So I suppose now is the time to give out a little information on the game itself. It’s called “Viral” and it is a kind of strategy/management game. At the beginning of each game the player spends points to develop a virus, and then chooses a major symptom. They are then taken to a 3D world, with the earth’s countries split up into about thirty different regions. They are able to view each region individually, where they will be shown the regions’ ability to fight an infectious virus via a collection of different criteria, including civil unrest, healthcare efficiency, and many others.
The player must then decide which region they have the best chance of launching their virus, with the intention being that they can spread their virus from the first country to the rest of the world, before the regions can respond to the threat and cure it. The player acquires points as they eliminate a certain number of the population (the number hasn’t been finalised yet, it’s a balancing issue) which they can then spend to upgrade their virus to meet different region’s ability to fight back. The game is won when the player has eliminated the world’s human population, or lost when the virus is eliminated globally.
Developing the game has been a lot of fun, but in coming to the end of the development cycle (almost) I think it’s a great time to put some commentary on the ups and downs of its development.
We decided straight from the off that we needed a good idea on which to cut our teeth. We wanted to make a fun, addictive, game, but we knew that being as it was our first time working together on a project such as this there would be plenty of problems when it came down to development pipelines and such.
Financially as well, we needed to get a game out of the door as soon as possible to start generating an income for ourselves. What all this was tantamount to was us choosing to throw ourselves into development with as much enthusiasm as possible, with me designing on the fly as Alex coded everything as I gave it to him. The problem that kept arising with this method of working, however, was that without me having a window of time to purely design before handing over to Alex, silly problems would arise that would cost us extra time.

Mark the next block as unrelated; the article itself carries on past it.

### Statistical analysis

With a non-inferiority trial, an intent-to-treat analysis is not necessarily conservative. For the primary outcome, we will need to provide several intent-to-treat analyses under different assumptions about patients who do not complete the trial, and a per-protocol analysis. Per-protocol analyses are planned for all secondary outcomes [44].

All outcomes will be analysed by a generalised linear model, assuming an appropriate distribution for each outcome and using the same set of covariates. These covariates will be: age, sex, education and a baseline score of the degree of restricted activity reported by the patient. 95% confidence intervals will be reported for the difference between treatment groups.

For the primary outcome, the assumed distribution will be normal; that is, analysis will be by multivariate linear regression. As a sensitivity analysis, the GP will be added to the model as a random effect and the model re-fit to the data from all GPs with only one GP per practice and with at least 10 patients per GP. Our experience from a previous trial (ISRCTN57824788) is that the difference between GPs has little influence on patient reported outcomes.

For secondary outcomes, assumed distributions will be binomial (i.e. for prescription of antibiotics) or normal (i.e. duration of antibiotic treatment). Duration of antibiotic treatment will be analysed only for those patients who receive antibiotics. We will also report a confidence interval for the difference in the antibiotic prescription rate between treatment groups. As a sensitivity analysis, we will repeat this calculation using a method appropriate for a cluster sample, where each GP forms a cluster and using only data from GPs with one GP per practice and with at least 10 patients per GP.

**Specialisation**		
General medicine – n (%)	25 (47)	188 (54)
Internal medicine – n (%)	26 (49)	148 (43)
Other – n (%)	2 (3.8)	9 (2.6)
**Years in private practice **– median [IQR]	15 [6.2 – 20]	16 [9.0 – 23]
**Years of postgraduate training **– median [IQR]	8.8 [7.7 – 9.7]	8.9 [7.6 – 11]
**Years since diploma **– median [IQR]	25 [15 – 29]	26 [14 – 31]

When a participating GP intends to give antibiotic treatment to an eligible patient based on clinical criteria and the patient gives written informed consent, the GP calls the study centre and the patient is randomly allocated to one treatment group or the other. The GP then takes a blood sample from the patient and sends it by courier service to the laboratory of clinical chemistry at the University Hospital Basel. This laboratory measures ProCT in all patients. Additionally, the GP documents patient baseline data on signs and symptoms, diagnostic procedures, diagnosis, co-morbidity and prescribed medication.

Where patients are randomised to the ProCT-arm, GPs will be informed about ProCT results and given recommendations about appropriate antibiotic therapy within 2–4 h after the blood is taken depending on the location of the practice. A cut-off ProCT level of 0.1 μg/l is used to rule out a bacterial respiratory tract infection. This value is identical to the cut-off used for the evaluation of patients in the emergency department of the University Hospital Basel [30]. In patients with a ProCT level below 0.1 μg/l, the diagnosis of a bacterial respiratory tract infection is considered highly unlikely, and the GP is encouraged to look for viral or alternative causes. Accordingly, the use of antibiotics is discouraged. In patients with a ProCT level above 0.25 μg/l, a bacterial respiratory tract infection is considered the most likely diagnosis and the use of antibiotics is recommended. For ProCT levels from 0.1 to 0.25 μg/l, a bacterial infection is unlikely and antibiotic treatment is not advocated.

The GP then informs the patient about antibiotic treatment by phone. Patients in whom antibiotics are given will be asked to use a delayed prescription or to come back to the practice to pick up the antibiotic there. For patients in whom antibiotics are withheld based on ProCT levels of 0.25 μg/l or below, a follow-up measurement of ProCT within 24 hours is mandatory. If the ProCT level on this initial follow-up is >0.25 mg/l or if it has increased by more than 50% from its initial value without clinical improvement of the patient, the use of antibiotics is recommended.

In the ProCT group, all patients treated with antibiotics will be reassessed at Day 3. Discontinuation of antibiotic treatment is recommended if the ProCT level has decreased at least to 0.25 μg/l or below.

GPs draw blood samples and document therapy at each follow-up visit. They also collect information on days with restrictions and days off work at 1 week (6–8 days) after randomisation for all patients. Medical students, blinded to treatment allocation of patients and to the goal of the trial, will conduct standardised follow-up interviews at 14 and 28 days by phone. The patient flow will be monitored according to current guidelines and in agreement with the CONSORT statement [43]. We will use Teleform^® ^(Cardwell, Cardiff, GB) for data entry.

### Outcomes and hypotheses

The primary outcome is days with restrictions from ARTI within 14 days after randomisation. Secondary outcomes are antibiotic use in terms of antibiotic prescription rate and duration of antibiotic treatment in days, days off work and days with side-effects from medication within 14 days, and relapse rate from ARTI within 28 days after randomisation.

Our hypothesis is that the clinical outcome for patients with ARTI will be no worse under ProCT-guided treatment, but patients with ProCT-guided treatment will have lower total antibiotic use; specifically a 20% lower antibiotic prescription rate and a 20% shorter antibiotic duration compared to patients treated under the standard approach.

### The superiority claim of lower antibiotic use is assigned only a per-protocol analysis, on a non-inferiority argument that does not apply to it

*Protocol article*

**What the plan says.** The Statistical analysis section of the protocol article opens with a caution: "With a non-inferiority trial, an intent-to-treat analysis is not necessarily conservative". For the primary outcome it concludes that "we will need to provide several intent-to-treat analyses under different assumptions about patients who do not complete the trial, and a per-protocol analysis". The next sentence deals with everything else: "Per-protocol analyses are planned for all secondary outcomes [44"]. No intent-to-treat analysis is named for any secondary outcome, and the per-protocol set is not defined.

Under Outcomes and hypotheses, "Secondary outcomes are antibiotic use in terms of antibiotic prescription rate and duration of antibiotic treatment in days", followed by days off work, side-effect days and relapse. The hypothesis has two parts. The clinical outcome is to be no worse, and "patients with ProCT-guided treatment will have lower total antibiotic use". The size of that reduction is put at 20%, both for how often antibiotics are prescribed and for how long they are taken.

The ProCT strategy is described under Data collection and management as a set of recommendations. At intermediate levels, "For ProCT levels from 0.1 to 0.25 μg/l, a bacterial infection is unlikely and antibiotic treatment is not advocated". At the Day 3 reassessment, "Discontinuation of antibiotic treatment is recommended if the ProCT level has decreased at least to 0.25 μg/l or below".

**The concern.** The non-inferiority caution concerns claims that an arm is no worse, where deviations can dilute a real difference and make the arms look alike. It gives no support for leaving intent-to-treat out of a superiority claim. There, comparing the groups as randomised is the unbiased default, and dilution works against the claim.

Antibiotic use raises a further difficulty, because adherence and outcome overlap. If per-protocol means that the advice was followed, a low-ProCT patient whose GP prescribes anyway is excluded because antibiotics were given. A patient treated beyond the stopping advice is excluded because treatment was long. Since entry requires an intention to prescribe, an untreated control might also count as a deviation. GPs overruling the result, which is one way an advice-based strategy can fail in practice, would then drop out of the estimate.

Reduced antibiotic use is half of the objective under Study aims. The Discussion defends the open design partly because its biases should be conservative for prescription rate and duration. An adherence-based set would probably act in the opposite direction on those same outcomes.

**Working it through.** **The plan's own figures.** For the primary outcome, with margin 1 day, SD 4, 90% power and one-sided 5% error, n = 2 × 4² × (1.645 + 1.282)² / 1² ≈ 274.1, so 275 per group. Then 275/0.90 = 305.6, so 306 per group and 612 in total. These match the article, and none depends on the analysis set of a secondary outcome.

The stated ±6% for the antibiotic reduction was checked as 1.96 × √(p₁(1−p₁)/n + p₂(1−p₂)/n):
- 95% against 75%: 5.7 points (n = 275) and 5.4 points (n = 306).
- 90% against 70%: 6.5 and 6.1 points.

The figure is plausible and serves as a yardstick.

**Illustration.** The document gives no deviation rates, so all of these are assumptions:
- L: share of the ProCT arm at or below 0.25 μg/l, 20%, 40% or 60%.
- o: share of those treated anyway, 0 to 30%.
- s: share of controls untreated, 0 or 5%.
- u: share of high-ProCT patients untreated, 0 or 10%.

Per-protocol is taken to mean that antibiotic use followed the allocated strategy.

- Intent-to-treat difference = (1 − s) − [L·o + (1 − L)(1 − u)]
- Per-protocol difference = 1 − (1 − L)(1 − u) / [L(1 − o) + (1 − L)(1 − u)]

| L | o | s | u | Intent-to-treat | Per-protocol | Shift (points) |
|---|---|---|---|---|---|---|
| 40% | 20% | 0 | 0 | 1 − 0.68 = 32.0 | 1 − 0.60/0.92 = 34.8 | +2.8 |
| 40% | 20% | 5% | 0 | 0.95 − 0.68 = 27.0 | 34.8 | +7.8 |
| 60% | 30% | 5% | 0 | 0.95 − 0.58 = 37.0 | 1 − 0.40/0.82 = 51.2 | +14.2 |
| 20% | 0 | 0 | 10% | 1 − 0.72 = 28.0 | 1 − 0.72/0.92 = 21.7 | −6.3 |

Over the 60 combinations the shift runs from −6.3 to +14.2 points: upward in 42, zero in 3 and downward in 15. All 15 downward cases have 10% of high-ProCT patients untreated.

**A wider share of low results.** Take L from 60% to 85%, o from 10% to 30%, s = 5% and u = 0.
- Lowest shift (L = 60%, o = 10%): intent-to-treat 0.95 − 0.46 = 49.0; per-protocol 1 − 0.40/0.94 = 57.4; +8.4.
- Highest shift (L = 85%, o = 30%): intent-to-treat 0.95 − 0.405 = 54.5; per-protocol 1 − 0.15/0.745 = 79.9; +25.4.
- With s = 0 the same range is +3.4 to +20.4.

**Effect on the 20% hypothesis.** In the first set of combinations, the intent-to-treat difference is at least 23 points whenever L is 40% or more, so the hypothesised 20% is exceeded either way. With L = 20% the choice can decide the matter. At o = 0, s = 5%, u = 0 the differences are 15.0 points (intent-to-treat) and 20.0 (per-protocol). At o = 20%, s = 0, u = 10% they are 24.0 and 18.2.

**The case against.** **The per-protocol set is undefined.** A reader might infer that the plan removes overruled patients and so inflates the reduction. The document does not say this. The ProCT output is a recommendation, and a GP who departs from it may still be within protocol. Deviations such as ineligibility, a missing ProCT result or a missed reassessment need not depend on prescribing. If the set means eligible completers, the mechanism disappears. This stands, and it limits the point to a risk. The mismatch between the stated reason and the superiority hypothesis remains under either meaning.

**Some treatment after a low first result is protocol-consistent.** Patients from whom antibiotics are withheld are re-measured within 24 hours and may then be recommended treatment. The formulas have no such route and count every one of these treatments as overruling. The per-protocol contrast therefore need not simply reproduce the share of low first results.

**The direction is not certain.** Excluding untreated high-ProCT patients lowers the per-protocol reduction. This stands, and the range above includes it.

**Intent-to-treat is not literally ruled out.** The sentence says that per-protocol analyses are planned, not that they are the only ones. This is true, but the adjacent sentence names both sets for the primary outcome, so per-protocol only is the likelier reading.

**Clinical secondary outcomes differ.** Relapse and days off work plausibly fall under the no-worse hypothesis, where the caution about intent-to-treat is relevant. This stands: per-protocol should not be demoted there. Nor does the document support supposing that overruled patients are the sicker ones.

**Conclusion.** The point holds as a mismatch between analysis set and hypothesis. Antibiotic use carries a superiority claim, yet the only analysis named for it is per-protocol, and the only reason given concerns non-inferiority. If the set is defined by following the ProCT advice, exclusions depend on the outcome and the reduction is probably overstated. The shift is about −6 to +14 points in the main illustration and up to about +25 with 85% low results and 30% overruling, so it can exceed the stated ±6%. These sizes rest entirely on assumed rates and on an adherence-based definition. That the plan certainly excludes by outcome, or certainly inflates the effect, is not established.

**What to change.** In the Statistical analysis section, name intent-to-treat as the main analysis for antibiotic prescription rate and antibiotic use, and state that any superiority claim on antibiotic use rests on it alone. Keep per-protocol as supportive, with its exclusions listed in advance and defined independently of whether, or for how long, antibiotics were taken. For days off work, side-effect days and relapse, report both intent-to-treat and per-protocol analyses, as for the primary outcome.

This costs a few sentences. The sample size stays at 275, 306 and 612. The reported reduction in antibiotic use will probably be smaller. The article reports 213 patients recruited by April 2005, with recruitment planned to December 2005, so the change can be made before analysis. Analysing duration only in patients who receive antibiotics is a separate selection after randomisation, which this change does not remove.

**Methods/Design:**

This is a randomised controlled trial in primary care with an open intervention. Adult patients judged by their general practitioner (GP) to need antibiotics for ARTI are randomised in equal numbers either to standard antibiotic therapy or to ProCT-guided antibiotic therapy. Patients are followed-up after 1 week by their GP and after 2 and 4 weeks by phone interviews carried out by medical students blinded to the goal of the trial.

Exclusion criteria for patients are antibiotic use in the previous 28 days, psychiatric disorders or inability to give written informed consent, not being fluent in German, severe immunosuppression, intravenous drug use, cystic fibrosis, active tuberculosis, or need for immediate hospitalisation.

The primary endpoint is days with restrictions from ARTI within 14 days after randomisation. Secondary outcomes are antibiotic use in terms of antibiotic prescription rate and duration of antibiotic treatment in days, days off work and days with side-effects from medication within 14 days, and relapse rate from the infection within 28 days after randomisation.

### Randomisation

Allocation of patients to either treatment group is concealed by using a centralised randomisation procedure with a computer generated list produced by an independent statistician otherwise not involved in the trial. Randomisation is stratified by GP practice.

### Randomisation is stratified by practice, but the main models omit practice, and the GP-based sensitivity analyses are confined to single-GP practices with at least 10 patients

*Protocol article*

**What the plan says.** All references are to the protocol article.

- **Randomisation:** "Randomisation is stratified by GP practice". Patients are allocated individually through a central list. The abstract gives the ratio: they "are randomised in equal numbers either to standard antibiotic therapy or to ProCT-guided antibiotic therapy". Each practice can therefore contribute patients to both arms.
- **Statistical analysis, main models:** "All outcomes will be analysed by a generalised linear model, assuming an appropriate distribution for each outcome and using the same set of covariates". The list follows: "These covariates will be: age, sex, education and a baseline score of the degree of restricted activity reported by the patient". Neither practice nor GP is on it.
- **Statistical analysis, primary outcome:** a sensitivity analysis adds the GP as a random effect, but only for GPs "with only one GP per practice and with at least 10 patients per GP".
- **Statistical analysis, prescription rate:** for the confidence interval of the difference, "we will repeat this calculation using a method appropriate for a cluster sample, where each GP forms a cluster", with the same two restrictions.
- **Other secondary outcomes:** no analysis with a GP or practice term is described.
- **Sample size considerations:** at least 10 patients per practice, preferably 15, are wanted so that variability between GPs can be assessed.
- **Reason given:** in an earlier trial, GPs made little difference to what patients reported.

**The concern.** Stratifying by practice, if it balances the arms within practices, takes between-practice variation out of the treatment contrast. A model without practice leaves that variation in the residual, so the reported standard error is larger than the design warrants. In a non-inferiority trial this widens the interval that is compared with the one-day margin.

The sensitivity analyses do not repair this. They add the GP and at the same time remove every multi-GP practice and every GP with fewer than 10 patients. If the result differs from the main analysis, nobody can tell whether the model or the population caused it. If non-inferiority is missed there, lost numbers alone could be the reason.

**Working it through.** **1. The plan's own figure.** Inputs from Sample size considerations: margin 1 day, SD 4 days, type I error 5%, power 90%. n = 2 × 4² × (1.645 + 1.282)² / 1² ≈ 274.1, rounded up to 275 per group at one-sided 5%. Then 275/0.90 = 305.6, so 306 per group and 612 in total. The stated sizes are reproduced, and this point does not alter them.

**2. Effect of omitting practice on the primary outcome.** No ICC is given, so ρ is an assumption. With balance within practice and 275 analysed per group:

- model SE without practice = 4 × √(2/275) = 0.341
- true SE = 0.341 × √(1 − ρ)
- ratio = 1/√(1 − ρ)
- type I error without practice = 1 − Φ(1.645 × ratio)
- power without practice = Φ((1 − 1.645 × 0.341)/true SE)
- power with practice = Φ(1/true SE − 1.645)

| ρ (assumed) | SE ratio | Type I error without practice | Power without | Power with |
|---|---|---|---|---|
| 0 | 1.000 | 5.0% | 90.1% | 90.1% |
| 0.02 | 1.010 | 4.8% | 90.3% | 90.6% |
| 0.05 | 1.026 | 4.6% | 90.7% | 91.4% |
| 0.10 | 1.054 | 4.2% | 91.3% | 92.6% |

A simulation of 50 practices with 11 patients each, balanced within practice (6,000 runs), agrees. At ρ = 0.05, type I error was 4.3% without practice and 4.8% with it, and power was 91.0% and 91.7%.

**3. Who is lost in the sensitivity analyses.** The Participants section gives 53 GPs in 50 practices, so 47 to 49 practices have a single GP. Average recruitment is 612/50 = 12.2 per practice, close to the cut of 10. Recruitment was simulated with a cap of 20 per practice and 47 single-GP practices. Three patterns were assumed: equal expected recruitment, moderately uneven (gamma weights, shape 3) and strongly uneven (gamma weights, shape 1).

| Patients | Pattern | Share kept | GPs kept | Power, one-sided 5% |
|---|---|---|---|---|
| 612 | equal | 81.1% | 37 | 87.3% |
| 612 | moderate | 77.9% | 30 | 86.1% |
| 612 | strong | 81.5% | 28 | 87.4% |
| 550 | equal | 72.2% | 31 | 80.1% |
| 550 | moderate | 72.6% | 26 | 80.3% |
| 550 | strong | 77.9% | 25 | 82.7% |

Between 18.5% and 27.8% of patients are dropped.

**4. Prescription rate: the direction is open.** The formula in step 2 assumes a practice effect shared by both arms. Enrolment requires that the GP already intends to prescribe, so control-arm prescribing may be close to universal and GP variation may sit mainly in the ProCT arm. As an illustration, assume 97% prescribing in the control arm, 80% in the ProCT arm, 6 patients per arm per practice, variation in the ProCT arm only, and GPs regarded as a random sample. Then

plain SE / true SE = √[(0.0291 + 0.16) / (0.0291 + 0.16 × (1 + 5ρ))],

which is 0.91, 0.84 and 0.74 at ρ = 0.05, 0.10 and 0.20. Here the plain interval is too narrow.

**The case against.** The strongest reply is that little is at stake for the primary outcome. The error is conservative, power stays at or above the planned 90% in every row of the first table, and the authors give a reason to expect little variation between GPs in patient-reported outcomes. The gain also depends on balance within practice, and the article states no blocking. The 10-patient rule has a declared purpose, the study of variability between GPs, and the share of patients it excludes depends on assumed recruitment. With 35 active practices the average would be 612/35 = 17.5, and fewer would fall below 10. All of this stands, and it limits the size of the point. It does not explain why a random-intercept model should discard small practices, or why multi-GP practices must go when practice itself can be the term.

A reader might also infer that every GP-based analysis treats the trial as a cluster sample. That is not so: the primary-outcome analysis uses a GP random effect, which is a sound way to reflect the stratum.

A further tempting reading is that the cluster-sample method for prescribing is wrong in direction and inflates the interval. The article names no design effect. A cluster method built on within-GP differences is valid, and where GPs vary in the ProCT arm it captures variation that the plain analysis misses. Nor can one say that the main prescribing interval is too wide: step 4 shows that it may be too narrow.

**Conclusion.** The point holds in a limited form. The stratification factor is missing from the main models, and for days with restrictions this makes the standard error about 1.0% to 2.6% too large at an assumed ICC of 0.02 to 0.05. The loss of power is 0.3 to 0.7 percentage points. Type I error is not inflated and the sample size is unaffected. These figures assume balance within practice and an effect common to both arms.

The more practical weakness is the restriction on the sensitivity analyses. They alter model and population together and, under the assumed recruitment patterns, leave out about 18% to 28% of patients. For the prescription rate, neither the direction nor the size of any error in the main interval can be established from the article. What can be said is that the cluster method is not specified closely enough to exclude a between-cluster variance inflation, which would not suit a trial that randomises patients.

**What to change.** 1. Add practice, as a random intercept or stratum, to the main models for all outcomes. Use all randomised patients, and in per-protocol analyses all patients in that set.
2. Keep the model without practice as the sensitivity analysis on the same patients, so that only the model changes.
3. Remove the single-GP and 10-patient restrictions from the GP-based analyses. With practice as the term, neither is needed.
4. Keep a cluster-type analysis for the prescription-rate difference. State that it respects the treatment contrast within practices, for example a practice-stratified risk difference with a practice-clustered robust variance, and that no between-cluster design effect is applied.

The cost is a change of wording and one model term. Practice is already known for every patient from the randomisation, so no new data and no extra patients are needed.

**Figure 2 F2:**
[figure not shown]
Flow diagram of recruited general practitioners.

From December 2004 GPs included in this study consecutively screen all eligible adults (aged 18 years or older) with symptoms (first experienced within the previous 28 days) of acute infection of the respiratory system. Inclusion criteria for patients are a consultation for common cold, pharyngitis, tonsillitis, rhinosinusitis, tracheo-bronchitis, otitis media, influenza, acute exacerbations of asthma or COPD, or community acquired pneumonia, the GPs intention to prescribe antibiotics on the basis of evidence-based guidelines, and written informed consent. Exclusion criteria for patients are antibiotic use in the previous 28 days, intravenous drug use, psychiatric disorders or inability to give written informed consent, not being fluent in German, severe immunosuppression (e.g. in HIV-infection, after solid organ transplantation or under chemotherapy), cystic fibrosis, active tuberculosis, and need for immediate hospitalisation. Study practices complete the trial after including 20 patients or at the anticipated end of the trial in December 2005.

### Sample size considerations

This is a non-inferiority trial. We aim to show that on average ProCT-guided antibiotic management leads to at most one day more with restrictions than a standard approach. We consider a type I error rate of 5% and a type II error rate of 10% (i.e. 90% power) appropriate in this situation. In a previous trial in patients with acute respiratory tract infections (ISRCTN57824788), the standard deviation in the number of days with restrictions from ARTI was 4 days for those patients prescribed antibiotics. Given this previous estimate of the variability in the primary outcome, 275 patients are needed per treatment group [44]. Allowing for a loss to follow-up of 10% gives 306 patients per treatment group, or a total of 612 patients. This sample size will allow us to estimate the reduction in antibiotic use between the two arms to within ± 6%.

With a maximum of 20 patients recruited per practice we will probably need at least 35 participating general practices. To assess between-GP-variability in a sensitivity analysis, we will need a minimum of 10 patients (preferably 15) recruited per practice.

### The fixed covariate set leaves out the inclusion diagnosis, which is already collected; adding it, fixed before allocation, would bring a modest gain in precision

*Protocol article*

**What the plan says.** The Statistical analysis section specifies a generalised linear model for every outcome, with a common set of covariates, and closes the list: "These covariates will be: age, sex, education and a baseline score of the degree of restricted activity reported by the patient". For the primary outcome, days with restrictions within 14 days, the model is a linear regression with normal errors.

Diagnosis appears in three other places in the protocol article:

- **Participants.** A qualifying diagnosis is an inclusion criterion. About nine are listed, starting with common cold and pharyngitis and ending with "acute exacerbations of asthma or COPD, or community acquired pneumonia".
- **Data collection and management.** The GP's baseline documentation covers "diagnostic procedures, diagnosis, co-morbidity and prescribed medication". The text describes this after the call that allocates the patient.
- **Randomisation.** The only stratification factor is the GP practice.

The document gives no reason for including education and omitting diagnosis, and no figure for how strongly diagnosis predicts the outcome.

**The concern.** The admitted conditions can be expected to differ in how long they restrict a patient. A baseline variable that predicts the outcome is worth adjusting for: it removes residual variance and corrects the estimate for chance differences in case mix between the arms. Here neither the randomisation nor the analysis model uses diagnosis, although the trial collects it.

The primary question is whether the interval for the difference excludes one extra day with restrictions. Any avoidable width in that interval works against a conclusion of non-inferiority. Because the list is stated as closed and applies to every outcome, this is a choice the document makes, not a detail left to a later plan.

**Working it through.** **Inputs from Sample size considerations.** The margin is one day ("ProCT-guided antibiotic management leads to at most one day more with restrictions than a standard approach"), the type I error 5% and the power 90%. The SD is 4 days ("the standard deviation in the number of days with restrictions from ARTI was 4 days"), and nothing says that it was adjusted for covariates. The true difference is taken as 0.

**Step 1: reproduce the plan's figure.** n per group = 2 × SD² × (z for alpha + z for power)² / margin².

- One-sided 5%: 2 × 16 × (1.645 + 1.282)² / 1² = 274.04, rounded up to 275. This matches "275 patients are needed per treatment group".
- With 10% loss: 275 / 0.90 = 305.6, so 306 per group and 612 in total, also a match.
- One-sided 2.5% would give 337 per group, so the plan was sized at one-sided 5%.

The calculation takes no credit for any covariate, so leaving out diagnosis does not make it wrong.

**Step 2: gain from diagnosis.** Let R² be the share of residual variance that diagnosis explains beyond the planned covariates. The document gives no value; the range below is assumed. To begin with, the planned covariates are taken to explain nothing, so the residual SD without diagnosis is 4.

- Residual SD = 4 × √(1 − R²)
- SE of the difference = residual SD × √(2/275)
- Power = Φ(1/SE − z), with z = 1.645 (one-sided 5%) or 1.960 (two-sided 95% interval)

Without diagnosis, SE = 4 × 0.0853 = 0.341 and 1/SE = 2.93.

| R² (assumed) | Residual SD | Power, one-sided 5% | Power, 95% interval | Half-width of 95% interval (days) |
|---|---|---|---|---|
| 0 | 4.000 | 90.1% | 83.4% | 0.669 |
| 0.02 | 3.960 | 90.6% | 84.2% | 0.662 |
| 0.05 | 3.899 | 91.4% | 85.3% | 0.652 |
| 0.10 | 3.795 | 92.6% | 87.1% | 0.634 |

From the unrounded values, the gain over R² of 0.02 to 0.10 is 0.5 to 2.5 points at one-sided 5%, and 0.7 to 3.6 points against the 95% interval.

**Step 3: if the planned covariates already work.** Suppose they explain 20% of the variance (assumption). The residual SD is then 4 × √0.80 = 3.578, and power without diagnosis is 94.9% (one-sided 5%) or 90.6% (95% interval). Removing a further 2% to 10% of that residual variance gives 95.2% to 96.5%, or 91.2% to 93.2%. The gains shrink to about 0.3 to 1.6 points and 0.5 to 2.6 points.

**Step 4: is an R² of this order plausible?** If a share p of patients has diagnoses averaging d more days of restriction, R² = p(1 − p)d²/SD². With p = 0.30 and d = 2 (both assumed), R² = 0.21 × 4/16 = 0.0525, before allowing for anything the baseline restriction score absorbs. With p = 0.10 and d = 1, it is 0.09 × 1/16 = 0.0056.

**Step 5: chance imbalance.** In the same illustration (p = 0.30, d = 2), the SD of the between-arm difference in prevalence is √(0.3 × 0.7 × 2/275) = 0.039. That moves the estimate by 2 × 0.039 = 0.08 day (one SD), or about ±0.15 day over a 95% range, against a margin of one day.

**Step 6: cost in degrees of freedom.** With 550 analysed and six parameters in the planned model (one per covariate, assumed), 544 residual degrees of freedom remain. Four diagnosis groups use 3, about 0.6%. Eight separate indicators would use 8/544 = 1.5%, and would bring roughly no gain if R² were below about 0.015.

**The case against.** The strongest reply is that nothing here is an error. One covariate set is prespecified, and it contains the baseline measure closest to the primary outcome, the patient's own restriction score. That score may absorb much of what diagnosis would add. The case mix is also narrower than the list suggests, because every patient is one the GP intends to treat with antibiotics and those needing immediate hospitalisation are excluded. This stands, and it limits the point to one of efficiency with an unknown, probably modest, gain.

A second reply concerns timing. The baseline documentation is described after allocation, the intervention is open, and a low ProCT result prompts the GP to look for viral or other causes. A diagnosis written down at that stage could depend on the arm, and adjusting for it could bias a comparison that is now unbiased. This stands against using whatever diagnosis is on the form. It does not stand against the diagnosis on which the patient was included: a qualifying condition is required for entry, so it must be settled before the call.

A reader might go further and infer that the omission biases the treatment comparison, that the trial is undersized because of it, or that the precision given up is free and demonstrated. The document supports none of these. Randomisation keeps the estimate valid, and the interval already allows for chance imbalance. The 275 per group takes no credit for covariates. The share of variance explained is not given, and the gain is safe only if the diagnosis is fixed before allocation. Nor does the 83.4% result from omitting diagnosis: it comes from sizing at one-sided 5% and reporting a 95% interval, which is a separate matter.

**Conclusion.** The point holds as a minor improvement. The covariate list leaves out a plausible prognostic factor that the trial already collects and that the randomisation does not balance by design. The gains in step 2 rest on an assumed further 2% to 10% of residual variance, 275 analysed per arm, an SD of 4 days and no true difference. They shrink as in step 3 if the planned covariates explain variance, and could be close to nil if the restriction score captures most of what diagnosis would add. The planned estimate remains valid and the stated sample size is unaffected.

For example, one of the regions attributes, when affected by the virus, was very obviously meant to provide a negative impact on the region and strengthen the virus’ influence. However whether through poor, rushed communication on my part, or just a straight mix up on Alex’s part, this particular attribute actually had the opposite effect. It wasn’t until long into development that we noticed the error, and while not disastrous it was something that could easily have been avoided.
Coming to the end of this cycle has been amazingly refreshing purely for the fact that this week has entailed very little work on “Viral” for me. Alex has been to focusing on porting it over, which has allowed me to flesh out in the smallest detail the mechanics for the next game. The war room at Noisy Badger HQ is covered in printouts of spread-sheets, going in depth on exactly which entities do what in the game, so when Alex needs to know something, it’s there awaiting him. This allows me to focus on art and asset creation, which will, in turn hopefully offer up a really good looking, visually engaging game.
This has been a good learning experience for me. Whilst what Alex does is as alien to me as what my cat must dream about, I’ve learnt to hone my designs around such coding rules as “object orientated programming”, which make the entire process smoother for us both.
For the game music, I got in touch with a very talented and helpful guy I lived next door to in my first year of uni, Mike Calvert. He very generously let Noisy Badger use a loop from his track “Humidity” as the background soundtrack for the game. Not only that, he was extremely helpful and willing to change any aspect of the track to suit our needs. I really look forward to working with him on future projects, and his portfolio (is it called a portfolio when its music?) can be found here:
I think that’s about it for this post, hope our readers had a good Christmas and New Year, and here’s to a fantastic 2011.